China has imposed an import ban on four Australian abattoirs and is threatening to put an 80% tariff on Australian barley entering the country.
This follows Beijing’s ambassador Cheng Jingye’s warnings that his country will boycott our beef, wine, tourism and education institutions if Canberra keeps pressing for an international probe into the origins of the COVID-19 pandemic.
And there are now reports that the dairy industry is seeking urgent talks with the federal government, fearing that they are next on Beijing’s list.
Yet, no doubt to the surprise of many, on Tuesday, Australian trade minister Simon Birmingham said China’s threats were not retaliation for Australia’s demand for an inquiry into China’s handling of the virus.
However, Australian newspaper headlines are starting to include the words like “trade war” when discussing China-Australia relations (or the decline of them).
China, in imposing punitive measures on meat and barley exporters, cites “technical issues” or “subsidies” as justification for the moves — but when they follow so closely on warnings by various Chinese figures about boycotts, the timing of technicalities seems rather transparent.
At the same time, Chinese GDP figures have slumped, imports shrivelled, and factory prices fallen the most in four years – all indicating the pandemic has sent a shockwave through the Chinese economy.
While Australia seems to be wearing the brunt of China’s fury as Beijing rebuffs criticism over its delays in admitting the virus existed, this country is not alone in in feeling Beijing’s wrath for — in the Chinese new world view — stepping out of line.
China closes off 35% Australian beef exports, much of our barley
Four abattoirs that export red meat products to China have been banned from shipping any further consignments to the country.
The output from the three Queensland meatworks (Kilroy Pastoral, JBS Beef City and Dinmore) and the Northern Co-operative Meatworks at Casino, NSW, had up until now accounted for 35% of Australian beef exports to China.
Based on expectations of meat exports to China this year, that would represent a loss to Australia of $1.2 billion (although other suppliers here may fill some of the shortfall).
Meanwhile, the punitive tariff proposed to be placed on barley threatens to deprive Australia of another $1.5 billion in export income.
It would be a particularly bitter blow for Western Australia, the country’s biggest barley grower.
There could be more to come: ambassador Mr Jingye last month also mentioned wine, tourism and education as areas that his country would boycott if we did not give up demands for a virus investigation, boycotts that would inflict a staggering blow to the Australian economy.
And the story went around the world when Hu Xijin, editor-in-chief of China’s state-owned Global Times newspaper, likened Australia to “chewing gum stuck on the sole of China’s shoes. Sometimes you have to find a stone to rub it off”.
NZ, Europe also in China firing line
Meanwhile, also this week, China has attacked New Zealand after Wellington’s foreign minister Winston Peters called for Taiwan to be allowed to attend World Health Organisation meetings to share insights to its great success in limiting coronavirus deaths to just six.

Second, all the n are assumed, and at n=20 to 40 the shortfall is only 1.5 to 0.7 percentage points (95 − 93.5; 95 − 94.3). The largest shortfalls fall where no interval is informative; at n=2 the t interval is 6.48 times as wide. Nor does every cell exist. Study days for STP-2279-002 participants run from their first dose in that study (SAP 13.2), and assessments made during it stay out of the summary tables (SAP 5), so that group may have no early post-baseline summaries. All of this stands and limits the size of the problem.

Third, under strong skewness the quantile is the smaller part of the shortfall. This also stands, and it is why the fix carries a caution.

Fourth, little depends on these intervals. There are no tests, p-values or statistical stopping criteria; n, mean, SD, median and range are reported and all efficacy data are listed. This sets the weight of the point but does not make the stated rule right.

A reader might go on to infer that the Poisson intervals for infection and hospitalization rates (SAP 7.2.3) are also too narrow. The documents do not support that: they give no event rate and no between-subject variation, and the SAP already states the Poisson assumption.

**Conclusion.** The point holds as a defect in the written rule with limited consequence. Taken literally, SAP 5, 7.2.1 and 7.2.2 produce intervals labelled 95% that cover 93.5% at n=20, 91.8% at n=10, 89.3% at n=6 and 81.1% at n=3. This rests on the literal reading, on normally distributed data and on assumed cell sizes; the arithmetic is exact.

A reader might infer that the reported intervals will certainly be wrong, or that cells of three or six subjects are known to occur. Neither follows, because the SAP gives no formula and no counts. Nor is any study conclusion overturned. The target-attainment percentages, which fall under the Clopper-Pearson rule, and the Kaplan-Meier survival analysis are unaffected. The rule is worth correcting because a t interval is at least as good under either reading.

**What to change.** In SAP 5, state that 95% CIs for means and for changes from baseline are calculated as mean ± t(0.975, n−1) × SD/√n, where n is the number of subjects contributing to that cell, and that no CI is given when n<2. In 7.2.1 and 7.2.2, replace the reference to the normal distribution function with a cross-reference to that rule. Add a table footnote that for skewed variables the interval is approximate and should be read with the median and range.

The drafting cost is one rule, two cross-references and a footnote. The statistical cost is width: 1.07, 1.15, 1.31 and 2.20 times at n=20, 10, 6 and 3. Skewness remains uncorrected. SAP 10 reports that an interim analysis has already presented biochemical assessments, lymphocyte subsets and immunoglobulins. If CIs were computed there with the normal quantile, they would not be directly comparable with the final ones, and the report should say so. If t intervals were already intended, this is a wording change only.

Chinese foreign ministry spokesman Zhao Lijian told Mr Peters, in language that was clear, to mind his own business.
Mr Zhao told a press conference that China “deplores and opposes” New Zealand’s position, and “no one should entertain any illusion when it comes to matters concerning China’s core interests”.
“We hope that certain people in New Zealand will stop spreading rumours and creating trouble and work to enhance instead of undermining bilateral mutual trust and cooperation,” he added.
China is not mincing its words these days as it mounts a massive propaganda war clearly aimed at diverting the world’s attention from what happened in Wuhan — to the extent that Beijing put out stories that “infected” members of a US military sports team visiting Wuhan for an event last October went to the now notorious wet markets in that city and they were the ones who brought in the virus into China.
One US report summed it succinctly: China is clearly taking a bellicose, sometimes threatening, approach to countries that are critical of its response to the coronavirus.
Beijing has pressured European Union officials to tone down or outright remove language describing China’s official statement on the handling of the virus as “disinformation”.
The clampdown on Hong Kong and the thinly veiled threats that Taiwan could be invaded at any time, reveal a worrying state of mind among the Chinese rulers as they look for scapegoats after the loss of face from the virus outbreak.
Chinese economy showing signs of strain
This week we saw that, in April, China’s factory prices fell at the sharpest rate in four years.
This indicated weakening industrial demand in the world’s second-largest economy as the coronavirus pandemic took global growth down with it.
The producer price index (PPI) fell 3.1% from a year earlier, the National Bureau of Statistics said.
This was one of various indicators of economic problems facing Beijing, from the decline by 6.8% of Chinese GDP in the March quarter, to the 14.2% fall in Chinese imports [imports] in April, and even down to the fact that March saw Chinese steel mills used 43% less ferroniobium than they did at the same time in 2019.
The virus, meanwhile, has motivated Japan to offer incentives for its companies to close their Chinese plans and relocate back home.
Similarly, the European Union has also been talking more about relocating strategic industries back on the Continent.